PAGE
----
xxx

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Butterflies and Fly Puke

A yellow monarch dances under the willow trees skinny swaying arms. There is a light breeze and I see a fish jump in the calm lake, almost as if it is a rock skipping in the water. It is Monday; all the other campers are gone, except for a few empty RV’s next to us and one other family further up the road. I sit in my green lawn chair, drinking my Mt. Chill (don’t you just love the names of generic pop?), and take deep cleansing breaths of nature. I’m really glad the wind is blowing the other direction; otherwise you smell the port-a-potties that are three cabins down. They have their advantages and disadvantages of being so close.

A cardinal, bright as an apple with a shiny beak, lands under the tree less than 3 feet away from me. I sit still and watch him hop on his strong bird legs. He cocks his head looking at me, as if he is asking me where everyone went. He jumps higher on the tent pole like an acrobat, scaling the side of the tent sideways. Man, I wish I had my camera. Then I remind myself just to enjoy the moment. I take a picture in my head.

It is almost perfect; the scenery, the weather, the quiet peacefulness. Then a fly buzzes my ear. I can count at least 20 of them on the porch rail, and that is only the ones standing still for a brief second to include them in the head count. I once heard that a fly pukes every time it lands. I imagine all the fly puke everywhere. If this is true, then our entire cabin and everything around it is saturated in fly puke. Oh nature, how I love you.

I am only a part-time nature lover. I can take it in short bursts.

Where do the flies go at night? Where are the mosquitoes during the day? And why do they feed on us? I have decided this is nature’s irony.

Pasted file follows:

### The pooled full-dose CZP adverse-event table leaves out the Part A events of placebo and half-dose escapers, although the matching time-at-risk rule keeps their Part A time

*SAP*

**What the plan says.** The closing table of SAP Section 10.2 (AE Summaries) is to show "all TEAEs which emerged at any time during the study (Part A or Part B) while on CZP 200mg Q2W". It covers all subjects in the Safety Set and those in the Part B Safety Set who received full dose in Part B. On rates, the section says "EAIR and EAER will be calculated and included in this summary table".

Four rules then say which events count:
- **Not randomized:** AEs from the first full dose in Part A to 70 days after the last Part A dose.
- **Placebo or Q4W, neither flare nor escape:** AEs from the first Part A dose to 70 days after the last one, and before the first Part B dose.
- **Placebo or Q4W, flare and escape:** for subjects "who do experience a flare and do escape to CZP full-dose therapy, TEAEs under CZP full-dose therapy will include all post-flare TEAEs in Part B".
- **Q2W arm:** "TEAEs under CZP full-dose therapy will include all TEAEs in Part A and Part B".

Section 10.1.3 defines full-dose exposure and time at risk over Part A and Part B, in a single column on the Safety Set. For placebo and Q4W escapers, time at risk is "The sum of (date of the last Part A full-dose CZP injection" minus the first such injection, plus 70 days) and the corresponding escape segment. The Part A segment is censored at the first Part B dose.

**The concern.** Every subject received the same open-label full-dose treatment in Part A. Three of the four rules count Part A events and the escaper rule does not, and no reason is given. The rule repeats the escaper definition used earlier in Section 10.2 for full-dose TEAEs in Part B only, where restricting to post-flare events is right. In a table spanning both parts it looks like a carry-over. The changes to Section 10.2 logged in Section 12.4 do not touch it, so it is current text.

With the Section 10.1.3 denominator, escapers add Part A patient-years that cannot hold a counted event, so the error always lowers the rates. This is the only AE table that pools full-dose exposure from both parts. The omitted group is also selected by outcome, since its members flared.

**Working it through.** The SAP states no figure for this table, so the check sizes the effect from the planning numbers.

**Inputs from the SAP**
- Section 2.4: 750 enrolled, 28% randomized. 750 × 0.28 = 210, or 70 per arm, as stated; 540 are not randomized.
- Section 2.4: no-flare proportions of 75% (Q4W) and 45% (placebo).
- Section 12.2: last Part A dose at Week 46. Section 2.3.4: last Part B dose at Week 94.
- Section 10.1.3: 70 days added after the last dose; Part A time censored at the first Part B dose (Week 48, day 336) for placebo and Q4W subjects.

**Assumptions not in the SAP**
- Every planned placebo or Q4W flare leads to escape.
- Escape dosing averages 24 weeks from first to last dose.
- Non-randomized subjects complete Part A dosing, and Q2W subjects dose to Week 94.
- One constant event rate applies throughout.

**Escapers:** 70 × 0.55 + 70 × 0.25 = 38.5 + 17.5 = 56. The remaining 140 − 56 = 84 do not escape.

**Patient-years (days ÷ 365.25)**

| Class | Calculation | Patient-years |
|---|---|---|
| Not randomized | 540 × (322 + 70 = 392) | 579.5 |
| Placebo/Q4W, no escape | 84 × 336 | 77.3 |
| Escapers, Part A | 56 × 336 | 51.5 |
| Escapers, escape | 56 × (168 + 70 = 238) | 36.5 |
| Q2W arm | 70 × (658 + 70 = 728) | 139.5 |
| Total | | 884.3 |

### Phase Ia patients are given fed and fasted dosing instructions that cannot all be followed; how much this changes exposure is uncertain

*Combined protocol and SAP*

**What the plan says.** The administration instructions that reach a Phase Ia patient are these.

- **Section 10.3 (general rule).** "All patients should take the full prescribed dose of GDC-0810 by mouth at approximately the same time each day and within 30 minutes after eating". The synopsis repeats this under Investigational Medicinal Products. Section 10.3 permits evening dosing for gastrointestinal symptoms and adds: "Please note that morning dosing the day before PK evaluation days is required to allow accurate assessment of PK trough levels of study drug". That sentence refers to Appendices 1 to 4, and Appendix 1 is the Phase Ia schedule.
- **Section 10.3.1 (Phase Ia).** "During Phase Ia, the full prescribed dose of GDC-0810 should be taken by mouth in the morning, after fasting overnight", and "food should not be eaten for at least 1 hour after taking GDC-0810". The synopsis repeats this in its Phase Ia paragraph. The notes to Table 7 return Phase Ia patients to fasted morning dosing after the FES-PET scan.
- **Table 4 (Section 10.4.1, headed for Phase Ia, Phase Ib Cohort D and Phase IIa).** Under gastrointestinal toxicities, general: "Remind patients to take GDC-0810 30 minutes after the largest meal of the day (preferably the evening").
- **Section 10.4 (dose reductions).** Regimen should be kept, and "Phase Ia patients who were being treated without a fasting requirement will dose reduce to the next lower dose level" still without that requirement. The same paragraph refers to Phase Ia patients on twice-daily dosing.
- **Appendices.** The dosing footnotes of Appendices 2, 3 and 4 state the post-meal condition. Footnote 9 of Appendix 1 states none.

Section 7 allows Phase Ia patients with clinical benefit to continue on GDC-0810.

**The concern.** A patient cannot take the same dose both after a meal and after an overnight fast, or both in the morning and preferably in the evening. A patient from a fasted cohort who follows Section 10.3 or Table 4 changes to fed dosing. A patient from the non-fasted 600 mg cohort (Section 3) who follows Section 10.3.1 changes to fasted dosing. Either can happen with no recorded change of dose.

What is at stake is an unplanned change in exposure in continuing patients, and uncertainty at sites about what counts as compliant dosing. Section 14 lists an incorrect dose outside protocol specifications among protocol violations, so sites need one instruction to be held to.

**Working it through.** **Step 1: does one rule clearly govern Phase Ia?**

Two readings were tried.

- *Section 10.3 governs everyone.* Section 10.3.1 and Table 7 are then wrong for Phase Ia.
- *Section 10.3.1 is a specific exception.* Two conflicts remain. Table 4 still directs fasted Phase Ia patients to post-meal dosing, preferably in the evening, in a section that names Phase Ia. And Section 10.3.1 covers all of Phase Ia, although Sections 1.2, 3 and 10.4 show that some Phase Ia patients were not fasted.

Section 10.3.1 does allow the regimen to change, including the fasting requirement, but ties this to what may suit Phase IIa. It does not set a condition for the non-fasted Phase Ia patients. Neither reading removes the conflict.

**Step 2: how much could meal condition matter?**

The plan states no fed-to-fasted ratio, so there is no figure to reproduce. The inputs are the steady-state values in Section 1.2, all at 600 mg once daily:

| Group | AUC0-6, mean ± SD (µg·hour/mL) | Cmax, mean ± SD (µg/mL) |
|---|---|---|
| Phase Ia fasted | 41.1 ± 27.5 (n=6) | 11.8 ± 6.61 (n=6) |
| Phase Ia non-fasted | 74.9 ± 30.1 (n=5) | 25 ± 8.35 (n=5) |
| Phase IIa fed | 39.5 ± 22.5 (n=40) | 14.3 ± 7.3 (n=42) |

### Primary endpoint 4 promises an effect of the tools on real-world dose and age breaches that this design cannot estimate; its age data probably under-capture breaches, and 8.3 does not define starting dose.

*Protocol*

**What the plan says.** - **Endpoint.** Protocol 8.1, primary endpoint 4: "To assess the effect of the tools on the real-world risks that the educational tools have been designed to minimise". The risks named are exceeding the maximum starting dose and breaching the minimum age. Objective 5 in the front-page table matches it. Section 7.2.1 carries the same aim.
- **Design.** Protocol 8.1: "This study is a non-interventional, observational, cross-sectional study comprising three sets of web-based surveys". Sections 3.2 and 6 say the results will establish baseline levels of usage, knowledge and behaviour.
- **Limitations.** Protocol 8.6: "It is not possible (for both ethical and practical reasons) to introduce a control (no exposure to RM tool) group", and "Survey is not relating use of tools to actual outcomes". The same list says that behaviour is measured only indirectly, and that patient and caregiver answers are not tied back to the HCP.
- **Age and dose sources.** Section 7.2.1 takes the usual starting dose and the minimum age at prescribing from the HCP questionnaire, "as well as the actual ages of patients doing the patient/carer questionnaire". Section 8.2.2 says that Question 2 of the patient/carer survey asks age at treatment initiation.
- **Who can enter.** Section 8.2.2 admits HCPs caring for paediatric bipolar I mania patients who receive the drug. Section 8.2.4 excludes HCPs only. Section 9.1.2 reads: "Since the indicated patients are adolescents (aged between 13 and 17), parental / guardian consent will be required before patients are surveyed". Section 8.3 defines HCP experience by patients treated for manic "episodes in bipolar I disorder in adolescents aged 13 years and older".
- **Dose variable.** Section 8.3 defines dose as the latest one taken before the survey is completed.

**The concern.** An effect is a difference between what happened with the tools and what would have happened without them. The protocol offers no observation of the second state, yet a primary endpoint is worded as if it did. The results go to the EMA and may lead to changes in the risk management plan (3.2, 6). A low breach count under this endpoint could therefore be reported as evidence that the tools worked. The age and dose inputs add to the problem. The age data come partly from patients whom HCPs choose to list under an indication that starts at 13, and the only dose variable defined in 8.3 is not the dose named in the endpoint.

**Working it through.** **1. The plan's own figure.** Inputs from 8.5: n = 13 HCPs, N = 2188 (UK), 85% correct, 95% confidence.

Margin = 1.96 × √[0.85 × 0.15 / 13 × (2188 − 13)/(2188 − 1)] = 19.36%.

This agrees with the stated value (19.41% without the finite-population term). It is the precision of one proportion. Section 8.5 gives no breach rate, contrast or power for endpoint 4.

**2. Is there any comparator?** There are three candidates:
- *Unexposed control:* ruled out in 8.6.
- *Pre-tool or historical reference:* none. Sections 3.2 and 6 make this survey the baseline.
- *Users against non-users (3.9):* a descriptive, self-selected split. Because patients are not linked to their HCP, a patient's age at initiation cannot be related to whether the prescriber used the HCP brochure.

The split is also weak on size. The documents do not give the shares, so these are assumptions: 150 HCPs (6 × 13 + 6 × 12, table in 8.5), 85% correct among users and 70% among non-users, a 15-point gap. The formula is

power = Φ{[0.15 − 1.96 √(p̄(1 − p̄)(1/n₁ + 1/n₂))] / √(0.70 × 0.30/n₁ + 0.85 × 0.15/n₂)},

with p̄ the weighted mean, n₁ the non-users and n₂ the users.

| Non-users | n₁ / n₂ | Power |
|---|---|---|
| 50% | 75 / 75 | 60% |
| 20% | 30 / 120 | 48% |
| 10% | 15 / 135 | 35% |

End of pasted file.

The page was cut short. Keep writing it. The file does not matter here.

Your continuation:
Dishsoap & Dragonflies

Day 3

I went to our outside watering hole to wash my hands. The translucent wing of a young dragonfly was stuck like tape to the orange bottle of dishwashing soap. You could see the veins of the delicate wings sparkle in the morning sunlight, like a freshly spun spiderweb gleaming in the light. His thread thin legs clung to the wooden pole, as if trying to support himself and break free. I imagined it probably felt like hanging there from your hair, your scalp in pain, follicles screaming to break free, giant hands coming at you, please don’t smash me, please don’t hurt me! I meant to help him but my hands were wet and I went to dry them off, for fear I might further damage his wings, and got busy and forgot. It was like that all day, same story – just a different interruption. The dragonfly was still alive and hanging there in the evening, as the sun was setting. I finally set him free.

xxx

From Tadpoles to Tiny Frogs

I step out onto the back porch, the concrete burning my feet, and tap the turquoise tote with my big toe. I watch the remaining two tadpoles fly through the water, startled and swimming for the next rock or pond scum to hide under. The color of the tote reminds me of the ocean, somewhere tropical that I will not be visiting for a long time…we will wait until the babies get bigger, but a girl can always dream palm trees. The ripples my tapping toe makes must look like tidal waves to the little creatures. Their new skinny frog legs flailing at their sides.

And yes, there are only two left. One died of natural causes and the other from a curious toddler who decided to go wading in the tote. Oops!

They are so tiny, they could sit on a dime and still have lots of room. “Be careful,” I warn Bradley as he catches it with pinching fingers and sets it gently on his palm. I am hopeful it is still alive as he puts it on his hand. A hop and a jump…yep, it’s still kicking!